education palm springs

Wising Up

The changing higher ed landscape aims to raise educational attainment and increase earning and spending power in Greater Palm Springs.

June Allan Corrigan Current Digital, Vision

education palm springs

CSUSB Palm Desert Campus provides learning environments and activities that accelerate students’ growth inside and outside of the classroom.

There was a time when Coachella Valley residents seeking a higher education had to leave the desert. The first opportunity to enroll in a local two-year community college arose barely a half century ago when College of the Desert, founded in 1958, officially opened its doors in 1962. Another 28 years elapsed before a four-year institution — California State University, San Bernardino — opened a campus in Palm Desert in 1986. More recently, the University of California, Riverside established its Palm Desert Center in 2005.

Today, COD educates the largest number of local residents, and it does so in an affordable manner. For instance, the school’s plEDGE program provides freshmen and first-time college students with two full years of free tuition and fees. In addition to preparing students to complete an associate’s degree with the potential to transfer to a four-year institution, the COD also offers robust continuing education opportunities for adult learners.

The Palm Desert-based college is in the midst of a couple of expansion and development projects in Indio and Palm Springs that will ultimately increase its capacity. At the same time, the pandemic has highlighted the importance of being adaptable. “If there’s one thing we’ve learned over the past two years,” says COD President Martha Garcia, “it’s that students want flexibility when it comes to learning.” The college is piloting a HyFlex (hybrid-flexible) course model that allows students to attend class in person or remotely. By design, it addresses different learning styles and varying needs — and also increases access to classes.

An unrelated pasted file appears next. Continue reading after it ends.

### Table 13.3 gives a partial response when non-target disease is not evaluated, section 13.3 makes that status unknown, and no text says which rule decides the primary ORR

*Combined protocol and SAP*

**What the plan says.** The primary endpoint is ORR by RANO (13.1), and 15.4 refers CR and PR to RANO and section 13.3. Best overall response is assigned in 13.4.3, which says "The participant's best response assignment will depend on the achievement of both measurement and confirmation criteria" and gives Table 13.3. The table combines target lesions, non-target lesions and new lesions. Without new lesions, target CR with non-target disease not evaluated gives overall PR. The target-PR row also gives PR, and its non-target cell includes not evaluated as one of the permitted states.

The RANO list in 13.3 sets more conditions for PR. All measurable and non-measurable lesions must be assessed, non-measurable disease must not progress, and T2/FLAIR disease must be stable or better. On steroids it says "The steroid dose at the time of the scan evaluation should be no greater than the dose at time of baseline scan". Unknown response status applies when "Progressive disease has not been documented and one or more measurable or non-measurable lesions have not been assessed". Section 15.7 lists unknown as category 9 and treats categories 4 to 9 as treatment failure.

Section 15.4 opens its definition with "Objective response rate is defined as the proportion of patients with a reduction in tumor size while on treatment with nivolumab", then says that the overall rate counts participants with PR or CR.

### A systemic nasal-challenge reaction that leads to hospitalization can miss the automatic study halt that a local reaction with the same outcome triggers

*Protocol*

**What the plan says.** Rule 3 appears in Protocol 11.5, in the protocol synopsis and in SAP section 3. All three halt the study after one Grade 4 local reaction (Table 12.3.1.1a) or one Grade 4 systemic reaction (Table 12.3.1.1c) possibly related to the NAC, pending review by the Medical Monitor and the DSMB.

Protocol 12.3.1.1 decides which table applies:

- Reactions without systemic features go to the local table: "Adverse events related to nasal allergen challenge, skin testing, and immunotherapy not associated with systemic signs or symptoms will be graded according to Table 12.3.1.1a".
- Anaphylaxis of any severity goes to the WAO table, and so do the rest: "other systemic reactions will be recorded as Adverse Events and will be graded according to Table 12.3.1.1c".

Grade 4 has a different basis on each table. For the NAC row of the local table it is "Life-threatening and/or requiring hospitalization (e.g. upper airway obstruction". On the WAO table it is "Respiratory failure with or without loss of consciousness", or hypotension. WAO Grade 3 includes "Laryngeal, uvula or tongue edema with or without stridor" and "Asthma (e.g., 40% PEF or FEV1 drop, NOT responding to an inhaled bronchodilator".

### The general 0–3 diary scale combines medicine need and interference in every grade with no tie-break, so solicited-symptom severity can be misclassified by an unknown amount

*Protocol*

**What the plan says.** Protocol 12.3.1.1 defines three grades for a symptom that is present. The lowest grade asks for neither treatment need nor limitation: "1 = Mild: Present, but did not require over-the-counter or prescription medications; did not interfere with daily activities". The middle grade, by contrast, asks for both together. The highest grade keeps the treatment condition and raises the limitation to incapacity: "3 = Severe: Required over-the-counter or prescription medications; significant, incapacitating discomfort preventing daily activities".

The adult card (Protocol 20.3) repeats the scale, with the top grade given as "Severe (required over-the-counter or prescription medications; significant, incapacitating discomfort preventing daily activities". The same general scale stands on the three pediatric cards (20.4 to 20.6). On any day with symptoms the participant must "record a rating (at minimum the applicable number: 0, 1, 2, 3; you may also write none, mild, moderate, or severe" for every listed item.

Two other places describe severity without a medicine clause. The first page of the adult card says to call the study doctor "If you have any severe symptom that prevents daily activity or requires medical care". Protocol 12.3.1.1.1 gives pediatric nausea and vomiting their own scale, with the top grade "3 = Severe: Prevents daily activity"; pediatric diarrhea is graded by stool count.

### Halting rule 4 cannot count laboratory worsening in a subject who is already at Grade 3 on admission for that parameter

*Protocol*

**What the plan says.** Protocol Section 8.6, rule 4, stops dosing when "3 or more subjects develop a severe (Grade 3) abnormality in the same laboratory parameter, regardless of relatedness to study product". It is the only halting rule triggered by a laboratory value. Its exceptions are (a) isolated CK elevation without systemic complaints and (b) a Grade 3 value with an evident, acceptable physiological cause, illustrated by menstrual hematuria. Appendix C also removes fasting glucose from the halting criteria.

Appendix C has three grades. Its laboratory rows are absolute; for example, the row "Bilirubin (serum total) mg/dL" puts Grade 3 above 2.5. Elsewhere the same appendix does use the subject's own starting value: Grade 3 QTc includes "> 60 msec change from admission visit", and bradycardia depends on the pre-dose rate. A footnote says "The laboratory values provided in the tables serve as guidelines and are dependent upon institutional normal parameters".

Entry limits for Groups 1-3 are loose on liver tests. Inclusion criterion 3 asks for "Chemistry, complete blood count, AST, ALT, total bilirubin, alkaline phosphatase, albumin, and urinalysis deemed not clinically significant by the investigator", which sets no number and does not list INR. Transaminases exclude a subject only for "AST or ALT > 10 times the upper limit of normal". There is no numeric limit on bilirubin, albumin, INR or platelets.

“By creating an educated workforce, we’re also meeting the demands of the region and contributing to its economic prosperity.”
Investing in the Future

Higher education in the Coachella Valley received a major lift in June, when the California legislature approved a $79 million budget allocation to build the first phase of a new Student Center building at the CSUSB Palm Desert Campus. “When I came here, one of my goals was to help grow the campus because the Coachella Valley is growing,” says Jake Zhu, who was named dean in July 2019, after he served as interim dean of the university’s College of Education and chair of the Department of Information and Decision Sciences. When complete, the 23,700-square-foot Student Center will accommodate up to 4,000 students.

CSUSB Palm Desert is seeing a spike in enrollment, largely in response to academic programs it has added in recent years — hospitality management, cybersecurity, entrepreneurship, social work, kinesiology, and child development. These programs were configured to meet the evolving needs of the Coachella Valley. “By creating an educated workforce,” Zhu says, “we’re also meeting the demands of the region and contributing to its economic prosperity.”

CSUSB Palm Desert Campus provides learning environments and activities that accelerate students’ growth inside and outside of the classroom.
Joe Wallace, CEO of the Coachella Valley Economic Partnership, agrees wholeheartedly. As the leader behind a lobbying entity formed to pursue funding to expand the CSUSB Palm Desert Campus, he considers the $79 million budget allocation a major victory. “The importance of education is not just to teach young people highly profitable skills,” Wallace says. “It’s also to help the businesses that would like to be here, or who are already here and would like to expand, to have access to a trained workforce that can do the jobs they need.”